Potential of high-rise greenery

In the past decade, we have seen the rise of high-rise greenery in Singapore. A new target of achieving 200ha of high-rise greenery by 2030 was set in 2014 after the previous target of 50ha by 2030 was met two decades earlier. As of 2014, Singapore has 61ha of greenery covering the exterior of the buildings; one of the highest among cities in the world. This huge increase could be due to the Skyrise Greenery Incentive Scheme (SGIS). Under the SGIS, NParks will fund up to 50% of the installation costs of rooftop greenery and vertical greenery.

Green roofs and vertical greening improves the thermal performance of the building, saving energy needed for air-conditioning. This is especially significant in Singapore given our climate. In addition, green roofs help with storm water discharge control, reduce noise pollution, improving air quality and reducing the urban heat island! With more buildings having vertical greenery coming up, I wonder about the potential for fauna among such urban greenery and its potential to be used as biodiversity corridors or stepping stones that allow connectivity between different urban parks and nature areas in Singapore. Would developers/building tenants choose to not attract biodiversity (or actively getting rid of them) as it would add to the maintenance cost of the green roof/wall making it sub optimal to plant? After all, I think the vertical greenery is mainly planted due to its attractiveness and for its properties of cooling the building.

Do contribute your thoughts and any possible ideas for improving connectivity through green roofs/walls!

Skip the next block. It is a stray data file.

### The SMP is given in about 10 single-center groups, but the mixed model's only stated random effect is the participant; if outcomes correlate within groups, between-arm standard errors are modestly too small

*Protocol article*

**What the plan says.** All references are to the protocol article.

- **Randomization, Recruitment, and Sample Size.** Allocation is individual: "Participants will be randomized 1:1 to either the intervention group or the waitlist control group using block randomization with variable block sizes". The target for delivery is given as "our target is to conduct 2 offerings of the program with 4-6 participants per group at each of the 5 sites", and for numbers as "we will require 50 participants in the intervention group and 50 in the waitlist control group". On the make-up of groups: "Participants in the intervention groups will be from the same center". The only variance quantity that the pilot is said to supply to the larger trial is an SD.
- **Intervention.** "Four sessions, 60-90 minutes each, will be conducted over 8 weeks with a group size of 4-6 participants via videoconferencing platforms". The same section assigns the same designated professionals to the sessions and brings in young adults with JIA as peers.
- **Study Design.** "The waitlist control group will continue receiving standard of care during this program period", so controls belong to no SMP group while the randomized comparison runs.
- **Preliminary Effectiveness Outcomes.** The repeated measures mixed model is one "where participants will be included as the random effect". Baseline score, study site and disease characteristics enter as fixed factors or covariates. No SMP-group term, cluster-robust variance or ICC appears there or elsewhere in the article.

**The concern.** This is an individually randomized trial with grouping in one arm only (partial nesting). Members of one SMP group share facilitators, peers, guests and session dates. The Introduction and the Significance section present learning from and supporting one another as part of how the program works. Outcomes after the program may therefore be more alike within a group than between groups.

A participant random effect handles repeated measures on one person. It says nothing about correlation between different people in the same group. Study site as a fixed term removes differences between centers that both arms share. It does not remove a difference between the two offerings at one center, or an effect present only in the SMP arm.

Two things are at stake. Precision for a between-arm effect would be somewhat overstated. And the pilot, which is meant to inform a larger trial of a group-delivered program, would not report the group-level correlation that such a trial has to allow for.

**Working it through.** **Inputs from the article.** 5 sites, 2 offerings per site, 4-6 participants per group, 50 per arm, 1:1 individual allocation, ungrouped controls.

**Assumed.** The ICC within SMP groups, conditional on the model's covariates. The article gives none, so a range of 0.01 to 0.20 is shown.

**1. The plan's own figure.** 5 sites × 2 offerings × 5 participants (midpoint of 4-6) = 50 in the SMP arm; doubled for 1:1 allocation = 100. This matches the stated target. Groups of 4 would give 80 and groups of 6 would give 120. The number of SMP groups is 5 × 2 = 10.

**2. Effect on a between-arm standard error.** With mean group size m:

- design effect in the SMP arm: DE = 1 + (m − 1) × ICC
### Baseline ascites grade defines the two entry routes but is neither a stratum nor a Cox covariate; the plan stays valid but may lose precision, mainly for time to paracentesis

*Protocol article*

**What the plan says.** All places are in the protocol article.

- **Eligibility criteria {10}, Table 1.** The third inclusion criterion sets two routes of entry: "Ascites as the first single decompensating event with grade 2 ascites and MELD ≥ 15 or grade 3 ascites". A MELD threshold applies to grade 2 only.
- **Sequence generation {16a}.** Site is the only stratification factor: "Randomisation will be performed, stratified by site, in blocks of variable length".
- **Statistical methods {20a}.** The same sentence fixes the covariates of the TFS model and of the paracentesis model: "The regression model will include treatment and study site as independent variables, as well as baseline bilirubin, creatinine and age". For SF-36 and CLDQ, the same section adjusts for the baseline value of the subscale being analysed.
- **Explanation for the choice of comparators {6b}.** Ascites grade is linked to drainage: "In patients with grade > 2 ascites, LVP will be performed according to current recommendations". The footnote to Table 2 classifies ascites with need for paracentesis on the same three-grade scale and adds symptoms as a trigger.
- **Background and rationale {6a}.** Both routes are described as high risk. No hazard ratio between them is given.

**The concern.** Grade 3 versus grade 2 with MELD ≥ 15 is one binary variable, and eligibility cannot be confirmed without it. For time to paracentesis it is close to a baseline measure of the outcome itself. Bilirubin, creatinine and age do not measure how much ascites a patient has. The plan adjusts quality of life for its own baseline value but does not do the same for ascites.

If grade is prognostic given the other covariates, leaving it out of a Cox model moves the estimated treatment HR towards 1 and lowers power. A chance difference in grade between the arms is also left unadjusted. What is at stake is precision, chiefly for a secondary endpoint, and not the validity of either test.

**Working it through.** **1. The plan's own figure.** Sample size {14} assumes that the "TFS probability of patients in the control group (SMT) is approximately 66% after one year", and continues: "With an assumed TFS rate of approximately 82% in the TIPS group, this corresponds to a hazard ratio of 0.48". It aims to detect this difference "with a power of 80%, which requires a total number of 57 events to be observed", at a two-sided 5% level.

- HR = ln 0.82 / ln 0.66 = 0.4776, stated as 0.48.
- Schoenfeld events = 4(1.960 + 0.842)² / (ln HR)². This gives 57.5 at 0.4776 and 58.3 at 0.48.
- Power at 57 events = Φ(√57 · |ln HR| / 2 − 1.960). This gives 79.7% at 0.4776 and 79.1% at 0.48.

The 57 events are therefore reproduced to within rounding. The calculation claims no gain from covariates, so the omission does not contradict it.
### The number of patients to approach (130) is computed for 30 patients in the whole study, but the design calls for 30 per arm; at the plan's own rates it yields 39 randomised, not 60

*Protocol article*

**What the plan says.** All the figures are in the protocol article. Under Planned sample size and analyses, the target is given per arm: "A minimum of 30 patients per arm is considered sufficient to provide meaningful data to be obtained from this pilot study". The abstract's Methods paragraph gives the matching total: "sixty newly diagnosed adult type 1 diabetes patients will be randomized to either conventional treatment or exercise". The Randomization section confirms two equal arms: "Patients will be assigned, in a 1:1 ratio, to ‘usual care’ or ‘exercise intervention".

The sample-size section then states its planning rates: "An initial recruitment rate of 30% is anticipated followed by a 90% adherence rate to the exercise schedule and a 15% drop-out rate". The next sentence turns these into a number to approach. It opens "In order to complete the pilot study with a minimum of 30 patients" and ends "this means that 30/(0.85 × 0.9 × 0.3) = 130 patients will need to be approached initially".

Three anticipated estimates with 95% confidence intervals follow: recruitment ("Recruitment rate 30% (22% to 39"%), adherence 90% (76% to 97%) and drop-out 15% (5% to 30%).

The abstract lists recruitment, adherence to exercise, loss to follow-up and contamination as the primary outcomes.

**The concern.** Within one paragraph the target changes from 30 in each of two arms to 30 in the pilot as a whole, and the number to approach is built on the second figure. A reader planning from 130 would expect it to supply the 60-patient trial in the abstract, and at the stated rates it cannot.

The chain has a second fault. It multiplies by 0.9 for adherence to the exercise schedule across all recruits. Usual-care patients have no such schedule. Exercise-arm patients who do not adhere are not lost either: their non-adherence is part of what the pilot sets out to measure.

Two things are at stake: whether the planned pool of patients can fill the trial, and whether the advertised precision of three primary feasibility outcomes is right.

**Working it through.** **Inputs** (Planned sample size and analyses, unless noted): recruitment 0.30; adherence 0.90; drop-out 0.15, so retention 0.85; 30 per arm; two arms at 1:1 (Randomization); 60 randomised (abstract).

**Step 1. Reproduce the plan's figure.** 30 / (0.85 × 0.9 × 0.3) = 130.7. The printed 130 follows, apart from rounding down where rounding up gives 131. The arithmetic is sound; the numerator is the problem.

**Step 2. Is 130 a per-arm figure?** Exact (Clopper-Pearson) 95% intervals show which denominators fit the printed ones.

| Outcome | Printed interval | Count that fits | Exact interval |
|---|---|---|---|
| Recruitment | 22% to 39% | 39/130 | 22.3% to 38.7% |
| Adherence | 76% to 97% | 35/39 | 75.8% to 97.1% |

References:

http://news.asiaone.com/news/singapore/culture-high-rise-gardens-takes-root

https://www.skyrisegreenery.com/

 

6 thoughts on “Potential of high-rise greenery

  • March 23, 2016 at 11:13 am
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    I agree with you about the fact that green walls are planted mainly for aesthetic and energy reduction purposes. But in my opinion, I don’t think that vertical greenery has very high potential for increasing the connectivity between nature areas for wildlife, especially urban avoiders. Green walls are usually quite narrow and the vegetation planted on green walls are usually small plants, so they might not provide enough vegetation cover for the urban avoiders to deem as a safe passage to use. Also, vertical greenery excludes terrestrial animals. That being said, green walls might still be important connectors for some small species. It is therefore crucial to conserve existing forest remnants that act as connectors, such as the Tengah forest which connects the Western and Central catchments.

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    • March 26, 2016 at 3:51 pm
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      Hey Nic thanks for the comment. I think for Singapore’s case, connectivity for urban avoiders is almost impossible except smaller groups like insects. But I think that urban adapters (mainly insects but possibly birds/bats?) can stand to benefit from the different types of high-rise greenery in Singapore IF suitable plants are planted, no pesticides are used and if the people who are potentially in contact with such urban wild life are accepting of them. Sadly, this does not seem to be the case in Singapore as some people are phobic about some insects and might only want the aesthetic part of the green wall/roof and many people do not see the importance. Plants that are planted are mainly hardy plants that are low in maintenance that might not be suitable for our biodiversity.